Sometime between the ages of 4 and 7 months, a baby usually begins the process of teething, according to the American Academy of Pediatrics. By the third birthday, a little one should have received all 20 primary teeth. Teething can cause discomfort as teeth erupt through the gums. If a fever accompanies teething symptoms, use relief remedies to keep your child comfortable.
Typical Teething Fever
Teething can produce various symptoms in a child. Drooling and rash, diarrhea and a cough are common symptoms. Some physicians, such as pediatrician Wendy Sue Swanson, state that teething does not cause a fever. However, a mild fever can be typical for many children, according to the Ask Dr. Sears website. Fevers associated with teething are low-grade, usually remaining lower than 101 degrees Fahrenheit.
Non-Medicated Fever Relief
When your child runs a low-grade fever accompanied by other teething discomfort, you can relieve the fever with non-medicated remedies. The American Academy of Pediatrics counsels parents that treating fevers with medication is not necessary unless a youngster is uncomfortable or the child has a history of febrile seizures. There are several things you can try:
• Keep the room temperature cool and dress your little one in light clothing.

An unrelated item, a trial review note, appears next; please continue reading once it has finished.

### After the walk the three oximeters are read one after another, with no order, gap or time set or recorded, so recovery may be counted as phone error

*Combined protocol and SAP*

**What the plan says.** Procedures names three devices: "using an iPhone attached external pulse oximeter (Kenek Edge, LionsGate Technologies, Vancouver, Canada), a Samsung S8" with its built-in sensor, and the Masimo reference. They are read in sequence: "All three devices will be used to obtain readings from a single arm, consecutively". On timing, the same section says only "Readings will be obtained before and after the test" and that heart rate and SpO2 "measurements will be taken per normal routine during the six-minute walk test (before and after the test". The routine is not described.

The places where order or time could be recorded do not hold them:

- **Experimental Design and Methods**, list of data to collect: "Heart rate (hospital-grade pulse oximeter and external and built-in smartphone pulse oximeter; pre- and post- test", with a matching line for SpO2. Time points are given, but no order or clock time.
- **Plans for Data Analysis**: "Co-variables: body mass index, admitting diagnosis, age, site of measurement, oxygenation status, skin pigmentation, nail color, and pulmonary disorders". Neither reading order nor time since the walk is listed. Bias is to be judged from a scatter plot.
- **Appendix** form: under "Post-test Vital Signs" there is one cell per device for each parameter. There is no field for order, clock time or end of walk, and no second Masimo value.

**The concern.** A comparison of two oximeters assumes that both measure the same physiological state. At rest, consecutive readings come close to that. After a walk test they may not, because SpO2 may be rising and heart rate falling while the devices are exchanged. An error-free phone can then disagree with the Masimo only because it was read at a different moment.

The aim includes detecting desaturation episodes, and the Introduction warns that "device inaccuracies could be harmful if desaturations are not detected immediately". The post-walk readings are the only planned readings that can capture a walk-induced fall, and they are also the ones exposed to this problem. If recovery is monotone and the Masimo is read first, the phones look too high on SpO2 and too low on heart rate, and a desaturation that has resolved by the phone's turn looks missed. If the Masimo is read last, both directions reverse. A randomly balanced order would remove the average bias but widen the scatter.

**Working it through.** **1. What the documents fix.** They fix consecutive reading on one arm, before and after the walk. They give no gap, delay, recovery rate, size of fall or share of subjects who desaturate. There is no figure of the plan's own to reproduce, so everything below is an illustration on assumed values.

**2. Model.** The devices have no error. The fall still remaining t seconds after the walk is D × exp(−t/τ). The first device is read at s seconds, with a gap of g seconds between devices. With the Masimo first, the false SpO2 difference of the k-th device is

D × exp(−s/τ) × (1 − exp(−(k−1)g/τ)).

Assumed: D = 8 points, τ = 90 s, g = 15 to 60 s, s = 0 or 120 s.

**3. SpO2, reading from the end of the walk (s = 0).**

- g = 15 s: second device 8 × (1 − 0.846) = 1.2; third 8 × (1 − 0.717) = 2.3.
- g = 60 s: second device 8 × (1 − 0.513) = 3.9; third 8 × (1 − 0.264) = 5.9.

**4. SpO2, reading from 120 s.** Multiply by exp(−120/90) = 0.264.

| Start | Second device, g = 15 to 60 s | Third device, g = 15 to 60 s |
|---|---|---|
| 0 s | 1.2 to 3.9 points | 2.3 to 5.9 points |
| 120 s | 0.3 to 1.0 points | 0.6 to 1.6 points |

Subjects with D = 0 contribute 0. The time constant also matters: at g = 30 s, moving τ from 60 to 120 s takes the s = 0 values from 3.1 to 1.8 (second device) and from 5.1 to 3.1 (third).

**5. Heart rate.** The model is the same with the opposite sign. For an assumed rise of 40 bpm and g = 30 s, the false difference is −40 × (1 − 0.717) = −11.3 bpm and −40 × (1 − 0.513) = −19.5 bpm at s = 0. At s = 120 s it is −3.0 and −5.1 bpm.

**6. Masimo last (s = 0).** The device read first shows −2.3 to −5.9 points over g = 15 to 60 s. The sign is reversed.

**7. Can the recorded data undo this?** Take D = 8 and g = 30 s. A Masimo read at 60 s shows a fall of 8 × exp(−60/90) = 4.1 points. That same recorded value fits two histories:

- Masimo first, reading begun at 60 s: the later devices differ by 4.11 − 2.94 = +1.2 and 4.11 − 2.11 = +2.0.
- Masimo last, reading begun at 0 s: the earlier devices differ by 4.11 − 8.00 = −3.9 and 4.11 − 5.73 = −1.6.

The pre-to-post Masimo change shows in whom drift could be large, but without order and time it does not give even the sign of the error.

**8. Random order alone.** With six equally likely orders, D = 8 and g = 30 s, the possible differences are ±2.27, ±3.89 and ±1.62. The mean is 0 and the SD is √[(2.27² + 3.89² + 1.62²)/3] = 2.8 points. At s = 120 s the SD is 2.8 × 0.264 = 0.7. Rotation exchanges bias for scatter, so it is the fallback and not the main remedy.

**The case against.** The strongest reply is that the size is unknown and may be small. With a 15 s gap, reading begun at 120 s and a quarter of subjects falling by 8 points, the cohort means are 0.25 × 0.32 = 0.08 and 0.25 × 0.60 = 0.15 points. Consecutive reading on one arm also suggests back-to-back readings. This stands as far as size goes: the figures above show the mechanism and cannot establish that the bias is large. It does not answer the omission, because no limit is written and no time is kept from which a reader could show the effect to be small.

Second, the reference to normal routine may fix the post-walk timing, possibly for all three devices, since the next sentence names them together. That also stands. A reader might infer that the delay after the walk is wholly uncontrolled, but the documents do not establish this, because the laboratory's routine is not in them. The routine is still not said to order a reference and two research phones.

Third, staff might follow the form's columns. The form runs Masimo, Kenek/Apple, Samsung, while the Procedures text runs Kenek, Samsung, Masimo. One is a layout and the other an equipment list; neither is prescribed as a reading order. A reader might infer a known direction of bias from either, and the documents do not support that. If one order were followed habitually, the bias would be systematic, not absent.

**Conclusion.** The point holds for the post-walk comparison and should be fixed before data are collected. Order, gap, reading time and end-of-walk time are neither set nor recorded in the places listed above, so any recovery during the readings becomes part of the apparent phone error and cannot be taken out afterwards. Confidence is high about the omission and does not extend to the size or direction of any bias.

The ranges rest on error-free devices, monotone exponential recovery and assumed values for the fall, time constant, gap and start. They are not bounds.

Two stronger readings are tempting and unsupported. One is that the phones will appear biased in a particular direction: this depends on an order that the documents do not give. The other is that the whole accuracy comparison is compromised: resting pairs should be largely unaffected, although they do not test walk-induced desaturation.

• Offer extra fluids for drinking.
• Run a fan to keep air moving if the room feels stuffy.
• Try sponging your child with slightly warm water, between 85 and 90 degrees Fahrenheit.
To relieve other teething discomforts, massage swollen gums with your clean finger and offer teething toys for your child to chew.
Medication for Low-Grade Fever
You might opt to administer an over-the-counter pain reliever to your child to relieve discomfort and treat a low-grade fever. Acetaminophen and ibruprofen are two options for pain and fever relief. However, always consult your physician before giving your child medication to ensure the medication is safe for your little one. The physician will also give you recommendations about the correct dosage for your child's age and weight
Higher Fever Cautions
If your child has a fever over 101 degrees Fahrenheit, it's likely that an illness is the cause of the fever and not teething, warns the AAP. In this case, call your child's physician for help in determining the reason for the high fever. Your child may have a virus or a bacterial infection that needs treatment.